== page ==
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If mid-semester assignments are getting you down, an hour and twenty minutes of near-sustained giggling will do wonders for your mind – and your stomach muscles. MUST’s most recent production, Psycho Beach Party, promises this.

Monash Uni Student Theatre’s version of the Charles Busch script (directed by Trelawney Edgar) is pretty damn fabulous. Set in 1962 on Malibu Beach, Psycho Beach Party is the story of Florence “Chicklet” Forrest (Christopher Bryant), a nerdy teenage girl who just wants to be one of the surfer dudes.

Amid rumours of disturbing beach attacks, Chicklet, her adorably existentialistic best friend Berdine (Lauren Jankovskis), the local surf bums – featuring Tom Middleditch as the Great Kanaka, and James Jackson as the charming Star Cat – and recently arrived B-grade movie star Bettina Barnes (Stefi Kowalewski) attempt to solve the mystery. Oh, and Chicklet has multiple personality disorder, bringing out yet another character in the manic dominatrix Anne Bowman (not to mention the African-American checkout chick, the male model and the Agony Aunt Commentator).

In terms of genre, Psycho Beach Party is difficult to place. For want of a term that actually exists, it’s a vintage-Californian-hybrid-parody falling somewhere between ’50s psychodrama, ’60s surfer flick, and ’80s slasher film. It’s delightfully kitsch, hilariously camp, and totally consuming.

Together with a three-piece rock band clad in Hawaiian shirts, MUST’s ten-strong cast makes for a colourful ensemble spread across an even more colourful pantomime-esque set.

Bryant is no doubt the show-stealer, slipping effortlessly between several different manifestations of Chicklet in one scene. He has characterisation down to a fine – and uproarious – art. Another highlight is Elizabeth Thiessen as the air-headed slurry Marvel Ann, whose timing and pose are flawless. Lindsay Templeton as Mrs. Forrest is appropriately terrifying, and surfer boys Jarryd Redwood, Daniel Snibson and Chris Chosich provide extra comic relief (as if it were necessary).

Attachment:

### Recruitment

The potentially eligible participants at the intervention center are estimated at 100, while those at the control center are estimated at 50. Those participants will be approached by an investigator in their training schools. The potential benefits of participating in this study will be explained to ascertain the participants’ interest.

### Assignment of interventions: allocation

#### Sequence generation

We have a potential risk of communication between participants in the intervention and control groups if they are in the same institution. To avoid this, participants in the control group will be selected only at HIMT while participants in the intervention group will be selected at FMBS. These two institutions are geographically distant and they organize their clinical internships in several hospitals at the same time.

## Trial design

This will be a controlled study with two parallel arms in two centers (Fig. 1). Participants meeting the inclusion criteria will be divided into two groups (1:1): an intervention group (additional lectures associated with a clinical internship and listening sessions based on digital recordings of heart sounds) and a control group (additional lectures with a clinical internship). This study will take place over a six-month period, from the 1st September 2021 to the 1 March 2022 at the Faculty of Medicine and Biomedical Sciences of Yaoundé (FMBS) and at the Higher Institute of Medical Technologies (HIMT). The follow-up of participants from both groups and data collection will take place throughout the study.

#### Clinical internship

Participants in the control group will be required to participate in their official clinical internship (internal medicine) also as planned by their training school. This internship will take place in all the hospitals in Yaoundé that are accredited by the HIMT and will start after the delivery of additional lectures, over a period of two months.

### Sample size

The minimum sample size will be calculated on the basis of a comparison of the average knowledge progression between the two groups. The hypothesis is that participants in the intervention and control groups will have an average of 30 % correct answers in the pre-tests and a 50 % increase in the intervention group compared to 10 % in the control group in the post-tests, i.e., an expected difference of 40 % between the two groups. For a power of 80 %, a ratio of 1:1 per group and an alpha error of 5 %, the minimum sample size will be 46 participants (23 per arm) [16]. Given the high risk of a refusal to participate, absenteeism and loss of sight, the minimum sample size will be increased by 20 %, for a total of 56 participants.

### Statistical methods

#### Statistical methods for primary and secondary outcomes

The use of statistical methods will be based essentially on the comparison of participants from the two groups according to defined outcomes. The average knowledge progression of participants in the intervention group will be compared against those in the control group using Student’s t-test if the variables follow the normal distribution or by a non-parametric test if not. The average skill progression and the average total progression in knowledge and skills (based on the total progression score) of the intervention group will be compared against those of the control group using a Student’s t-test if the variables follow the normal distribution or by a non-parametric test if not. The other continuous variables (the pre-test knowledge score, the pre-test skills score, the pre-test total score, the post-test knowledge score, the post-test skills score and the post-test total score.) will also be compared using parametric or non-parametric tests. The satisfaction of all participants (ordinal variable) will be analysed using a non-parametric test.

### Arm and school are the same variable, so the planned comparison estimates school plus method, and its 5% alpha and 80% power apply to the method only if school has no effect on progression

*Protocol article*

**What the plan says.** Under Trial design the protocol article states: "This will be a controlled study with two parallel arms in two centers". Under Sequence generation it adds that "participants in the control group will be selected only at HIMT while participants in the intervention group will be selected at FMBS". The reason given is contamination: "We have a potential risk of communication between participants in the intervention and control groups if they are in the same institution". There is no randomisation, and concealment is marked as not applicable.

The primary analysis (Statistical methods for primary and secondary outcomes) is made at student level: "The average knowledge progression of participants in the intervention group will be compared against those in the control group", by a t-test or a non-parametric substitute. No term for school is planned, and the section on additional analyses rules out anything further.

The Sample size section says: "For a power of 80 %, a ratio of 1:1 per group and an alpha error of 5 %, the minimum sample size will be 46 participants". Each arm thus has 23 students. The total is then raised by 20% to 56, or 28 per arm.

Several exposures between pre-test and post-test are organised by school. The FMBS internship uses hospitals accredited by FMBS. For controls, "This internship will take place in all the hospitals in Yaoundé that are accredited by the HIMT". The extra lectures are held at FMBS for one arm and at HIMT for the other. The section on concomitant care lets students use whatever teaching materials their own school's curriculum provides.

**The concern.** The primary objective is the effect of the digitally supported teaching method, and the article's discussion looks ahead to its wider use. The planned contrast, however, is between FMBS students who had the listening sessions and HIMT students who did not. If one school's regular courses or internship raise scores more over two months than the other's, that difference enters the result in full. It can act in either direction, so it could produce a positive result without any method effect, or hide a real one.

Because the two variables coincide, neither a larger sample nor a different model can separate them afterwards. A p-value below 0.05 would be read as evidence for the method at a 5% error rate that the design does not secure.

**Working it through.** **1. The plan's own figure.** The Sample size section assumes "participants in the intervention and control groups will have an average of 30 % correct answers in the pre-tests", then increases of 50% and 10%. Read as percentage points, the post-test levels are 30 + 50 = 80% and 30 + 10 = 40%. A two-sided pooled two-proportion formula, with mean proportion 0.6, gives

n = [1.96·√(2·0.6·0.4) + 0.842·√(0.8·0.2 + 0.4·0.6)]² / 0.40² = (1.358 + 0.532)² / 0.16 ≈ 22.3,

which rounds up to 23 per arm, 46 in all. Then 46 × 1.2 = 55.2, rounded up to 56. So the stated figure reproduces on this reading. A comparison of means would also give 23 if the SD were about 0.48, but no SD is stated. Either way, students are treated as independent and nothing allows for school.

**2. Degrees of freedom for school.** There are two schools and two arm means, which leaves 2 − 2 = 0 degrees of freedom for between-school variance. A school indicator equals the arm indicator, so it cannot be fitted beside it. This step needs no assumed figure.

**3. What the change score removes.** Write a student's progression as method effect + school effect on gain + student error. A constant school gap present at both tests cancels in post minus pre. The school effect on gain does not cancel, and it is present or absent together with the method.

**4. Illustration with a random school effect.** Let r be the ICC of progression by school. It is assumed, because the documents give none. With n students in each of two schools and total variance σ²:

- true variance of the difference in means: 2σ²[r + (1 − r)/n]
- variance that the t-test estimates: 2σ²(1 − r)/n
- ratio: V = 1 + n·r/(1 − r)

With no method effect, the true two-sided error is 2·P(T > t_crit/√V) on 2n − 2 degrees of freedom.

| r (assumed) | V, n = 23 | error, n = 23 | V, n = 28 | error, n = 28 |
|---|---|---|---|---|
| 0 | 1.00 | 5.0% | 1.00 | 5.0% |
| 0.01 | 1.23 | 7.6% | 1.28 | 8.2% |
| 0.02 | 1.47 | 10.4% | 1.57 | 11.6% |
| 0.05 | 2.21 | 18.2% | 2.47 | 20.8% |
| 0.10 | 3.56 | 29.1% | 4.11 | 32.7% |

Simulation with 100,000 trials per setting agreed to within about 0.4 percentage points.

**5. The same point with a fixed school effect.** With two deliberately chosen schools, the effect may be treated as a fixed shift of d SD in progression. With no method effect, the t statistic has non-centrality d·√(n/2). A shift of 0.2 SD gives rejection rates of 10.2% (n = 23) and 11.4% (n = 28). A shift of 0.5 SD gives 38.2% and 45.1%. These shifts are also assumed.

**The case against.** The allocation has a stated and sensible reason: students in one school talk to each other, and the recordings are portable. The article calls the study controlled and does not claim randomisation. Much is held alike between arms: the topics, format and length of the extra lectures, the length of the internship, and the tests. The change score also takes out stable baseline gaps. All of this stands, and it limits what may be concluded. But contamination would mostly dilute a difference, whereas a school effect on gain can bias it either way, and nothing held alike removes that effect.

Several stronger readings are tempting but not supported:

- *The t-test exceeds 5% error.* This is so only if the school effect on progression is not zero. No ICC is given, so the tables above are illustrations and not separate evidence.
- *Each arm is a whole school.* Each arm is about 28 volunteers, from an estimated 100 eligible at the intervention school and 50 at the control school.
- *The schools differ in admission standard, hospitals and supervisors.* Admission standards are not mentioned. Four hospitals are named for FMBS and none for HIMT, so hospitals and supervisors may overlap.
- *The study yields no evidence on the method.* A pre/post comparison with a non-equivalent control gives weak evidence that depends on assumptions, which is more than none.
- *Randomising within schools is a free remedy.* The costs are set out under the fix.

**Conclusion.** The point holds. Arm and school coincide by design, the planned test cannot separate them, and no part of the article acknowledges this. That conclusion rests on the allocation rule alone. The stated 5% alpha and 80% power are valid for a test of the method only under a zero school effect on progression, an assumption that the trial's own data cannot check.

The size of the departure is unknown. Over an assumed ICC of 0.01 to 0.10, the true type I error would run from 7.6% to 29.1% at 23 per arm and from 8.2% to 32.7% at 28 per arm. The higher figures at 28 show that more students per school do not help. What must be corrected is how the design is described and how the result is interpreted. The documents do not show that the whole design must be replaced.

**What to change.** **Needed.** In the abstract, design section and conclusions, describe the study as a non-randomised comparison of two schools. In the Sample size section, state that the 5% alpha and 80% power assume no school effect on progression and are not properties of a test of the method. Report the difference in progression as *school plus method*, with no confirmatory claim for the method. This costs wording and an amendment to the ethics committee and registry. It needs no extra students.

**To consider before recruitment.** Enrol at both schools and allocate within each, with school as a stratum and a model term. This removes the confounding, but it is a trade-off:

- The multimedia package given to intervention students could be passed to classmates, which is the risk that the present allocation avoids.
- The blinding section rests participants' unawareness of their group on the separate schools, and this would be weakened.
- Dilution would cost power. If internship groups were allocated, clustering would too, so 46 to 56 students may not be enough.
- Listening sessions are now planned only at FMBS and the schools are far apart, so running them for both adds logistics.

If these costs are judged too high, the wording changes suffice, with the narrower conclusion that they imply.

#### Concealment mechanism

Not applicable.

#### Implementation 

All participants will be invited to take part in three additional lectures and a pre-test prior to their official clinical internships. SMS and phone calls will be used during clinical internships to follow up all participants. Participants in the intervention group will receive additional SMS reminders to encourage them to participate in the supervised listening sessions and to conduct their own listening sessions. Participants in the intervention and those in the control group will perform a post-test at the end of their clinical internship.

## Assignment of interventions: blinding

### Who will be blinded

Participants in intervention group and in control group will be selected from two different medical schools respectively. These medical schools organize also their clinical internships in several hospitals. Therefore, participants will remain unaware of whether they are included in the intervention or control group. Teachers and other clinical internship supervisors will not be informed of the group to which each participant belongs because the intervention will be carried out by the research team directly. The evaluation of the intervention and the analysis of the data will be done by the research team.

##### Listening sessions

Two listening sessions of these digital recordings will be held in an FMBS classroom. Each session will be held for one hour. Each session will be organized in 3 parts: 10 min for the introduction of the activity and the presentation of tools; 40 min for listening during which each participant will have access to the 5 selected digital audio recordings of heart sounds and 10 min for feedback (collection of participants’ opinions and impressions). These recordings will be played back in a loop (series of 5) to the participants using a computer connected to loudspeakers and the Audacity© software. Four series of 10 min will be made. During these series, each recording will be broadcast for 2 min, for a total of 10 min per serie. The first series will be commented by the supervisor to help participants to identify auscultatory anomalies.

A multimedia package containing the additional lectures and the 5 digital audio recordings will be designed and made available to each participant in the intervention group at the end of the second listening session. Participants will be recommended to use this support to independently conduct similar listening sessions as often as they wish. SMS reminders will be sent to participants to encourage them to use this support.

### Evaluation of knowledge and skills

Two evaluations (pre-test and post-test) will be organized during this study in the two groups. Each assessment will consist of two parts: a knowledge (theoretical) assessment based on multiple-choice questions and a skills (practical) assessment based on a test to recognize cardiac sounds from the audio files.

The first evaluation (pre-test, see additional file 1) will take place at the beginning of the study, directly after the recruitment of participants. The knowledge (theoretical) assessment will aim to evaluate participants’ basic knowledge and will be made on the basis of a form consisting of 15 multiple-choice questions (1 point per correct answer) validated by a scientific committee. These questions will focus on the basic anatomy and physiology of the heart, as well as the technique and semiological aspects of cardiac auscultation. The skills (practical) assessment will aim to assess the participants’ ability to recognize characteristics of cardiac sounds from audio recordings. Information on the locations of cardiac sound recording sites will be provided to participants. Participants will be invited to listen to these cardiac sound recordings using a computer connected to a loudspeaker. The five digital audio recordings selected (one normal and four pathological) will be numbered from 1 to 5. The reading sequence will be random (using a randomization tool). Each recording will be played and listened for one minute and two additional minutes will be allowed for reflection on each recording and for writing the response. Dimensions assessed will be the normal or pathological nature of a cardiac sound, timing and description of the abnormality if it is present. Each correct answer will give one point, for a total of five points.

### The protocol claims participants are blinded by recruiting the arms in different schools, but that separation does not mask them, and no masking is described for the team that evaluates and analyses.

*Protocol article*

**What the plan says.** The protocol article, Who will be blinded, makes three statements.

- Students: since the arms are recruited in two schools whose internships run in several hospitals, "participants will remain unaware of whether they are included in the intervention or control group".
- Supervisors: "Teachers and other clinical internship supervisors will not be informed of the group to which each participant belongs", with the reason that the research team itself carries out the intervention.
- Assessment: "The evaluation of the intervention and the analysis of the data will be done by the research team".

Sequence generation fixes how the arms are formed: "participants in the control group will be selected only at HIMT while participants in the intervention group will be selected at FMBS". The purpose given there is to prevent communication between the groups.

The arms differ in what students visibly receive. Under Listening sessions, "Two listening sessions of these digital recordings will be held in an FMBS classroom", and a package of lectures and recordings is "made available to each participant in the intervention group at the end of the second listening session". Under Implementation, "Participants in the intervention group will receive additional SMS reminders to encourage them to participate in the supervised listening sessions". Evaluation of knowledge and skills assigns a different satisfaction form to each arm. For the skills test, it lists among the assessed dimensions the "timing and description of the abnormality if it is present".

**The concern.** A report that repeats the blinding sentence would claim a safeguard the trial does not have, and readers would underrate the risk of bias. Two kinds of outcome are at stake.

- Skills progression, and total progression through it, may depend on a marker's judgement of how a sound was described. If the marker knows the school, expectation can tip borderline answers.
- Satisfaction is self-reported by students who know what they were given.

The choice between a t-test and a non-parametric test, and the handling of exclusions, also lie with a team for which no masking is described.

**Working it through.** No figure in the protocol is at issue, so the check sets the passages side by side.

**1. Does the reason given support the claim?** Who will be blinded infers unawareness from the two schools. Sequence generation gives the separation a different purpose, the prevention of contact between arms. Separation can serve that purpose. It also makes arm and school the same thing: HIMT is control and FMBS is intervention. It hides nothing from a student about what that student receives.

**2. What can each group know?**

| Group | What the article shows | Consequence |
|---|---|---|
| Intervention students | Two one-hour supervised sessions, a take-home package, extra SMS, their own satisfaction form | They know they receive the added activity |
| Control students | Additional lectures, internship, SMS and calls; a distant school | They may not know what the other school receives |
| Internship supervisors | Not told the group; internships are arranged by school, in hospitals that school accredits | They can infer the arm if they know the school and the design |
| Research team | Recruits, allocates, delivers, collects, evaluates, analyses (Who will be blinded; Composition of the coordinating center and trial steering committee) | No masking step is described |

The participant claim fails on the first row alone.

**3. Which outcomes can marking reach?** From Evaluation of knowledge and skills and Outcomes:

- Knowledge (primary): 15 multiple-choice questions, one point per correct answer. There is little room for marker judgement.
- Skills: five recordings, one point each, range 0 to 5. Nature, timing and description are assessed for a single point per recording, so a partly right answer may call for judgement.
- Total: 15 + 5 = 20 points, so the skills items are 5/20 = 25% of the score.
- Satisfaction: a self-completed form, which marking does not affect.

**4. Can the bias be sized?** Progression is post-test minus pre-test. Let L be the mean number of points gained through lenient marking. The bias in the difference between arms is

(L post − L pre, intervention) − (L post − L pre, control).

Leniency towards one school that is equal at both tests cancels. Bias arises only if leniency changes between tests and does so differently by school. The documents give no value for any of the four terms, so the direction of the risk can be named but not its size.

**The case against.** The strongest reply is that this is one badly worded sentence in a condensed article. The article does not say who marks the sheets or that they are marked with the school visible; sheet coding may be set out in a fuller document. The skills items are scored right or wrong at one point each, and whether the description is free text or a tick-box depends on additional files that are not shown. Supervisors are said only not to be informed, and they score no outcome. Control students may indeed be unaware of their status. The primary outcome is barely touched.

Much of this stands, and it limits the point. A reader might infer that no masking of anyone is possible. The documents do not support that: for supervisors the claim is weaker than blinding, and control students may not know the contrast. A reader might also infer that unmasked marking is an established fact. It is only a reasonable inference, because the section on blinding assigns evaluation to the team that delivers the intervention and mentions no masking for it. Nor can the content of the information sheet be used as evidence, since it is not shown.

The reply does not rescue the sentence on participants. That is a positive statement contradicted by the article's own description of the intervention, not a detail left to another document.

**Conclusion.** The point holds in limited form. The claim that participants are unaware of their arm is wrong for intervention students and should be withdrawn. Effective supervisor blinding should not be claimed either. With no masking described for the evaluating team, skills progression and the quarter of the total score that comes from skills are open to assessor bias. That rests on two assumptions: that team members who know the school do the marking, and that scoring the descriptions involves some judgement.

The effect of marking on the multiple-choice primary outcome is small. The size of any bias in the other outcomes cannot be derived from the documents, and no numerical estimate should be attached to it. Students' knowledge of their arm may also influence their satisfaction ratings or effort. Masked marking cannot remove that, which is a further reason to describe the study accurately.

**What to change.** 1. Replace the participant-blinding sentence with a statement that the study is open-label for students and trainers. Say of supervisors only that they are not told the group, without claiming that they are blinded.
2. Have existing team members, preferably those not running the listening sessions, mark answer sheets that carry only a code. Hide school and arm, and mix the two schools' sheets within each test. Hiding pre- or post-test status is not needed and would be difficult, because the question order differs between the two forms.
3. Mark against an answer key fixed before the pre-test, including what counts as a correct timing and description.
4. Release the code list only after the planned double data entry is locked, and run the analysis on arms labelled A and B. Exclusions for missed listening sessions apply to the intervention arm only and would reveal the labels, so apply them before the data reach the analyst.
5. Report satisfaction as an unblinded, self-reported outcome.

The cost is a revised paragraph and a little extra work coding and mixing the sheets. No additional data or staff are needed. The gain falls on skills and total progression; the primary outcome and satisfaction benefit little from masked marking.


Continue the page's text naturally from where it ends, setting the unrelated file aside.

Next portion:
Cross-dressing and innuendo aside, Psycho Beach Party broaches on some pretty complex issues surrounding sexual awakening, homoeroticism and sadomasochism – not to mention multiple personality disorder. Nonetheless, it manages to deal liberally with each, while maintaining the show’s light-hearted archetypical fun.

High-end theatre? Perhaps not. Wildly entertaining? Absolutely.

Remaining shows: Saturday 13th & Tuesday 16th – Saturday 20th April, 7:30pm in the MUST Space.
BOOKINGS via this link OR at the MSA Desk, first floor Campus Centre.
Enquiries via MUST 9905 8173
Tickets MSA $11 / Conc $13 / Full $17

About Hannah Barker

Hannah Barker has been writing strange short fiction and questionable social commentary since well before the turn of the century. Aside from a self-proclaimed penmonkey, Hannah is a traveller, a theatre geek, an Arts student, an idealist, and a raconteur. A bit of a wanker, really, but a good egg nonetheless.

Tags : Monash University Student Theatre Reviews
Hannah Barker

The author Hannah Barker

Hannah Barker has been writing strange short fiction and questionable social commentary since well before the turn of the century. Aside from a self-proclaimed penmonkey, Hannah is a traveller, a theatre geek, an Arts student, an idealist, and a raconteur. A bit of a wanker, really, but a good egg nonetheless.

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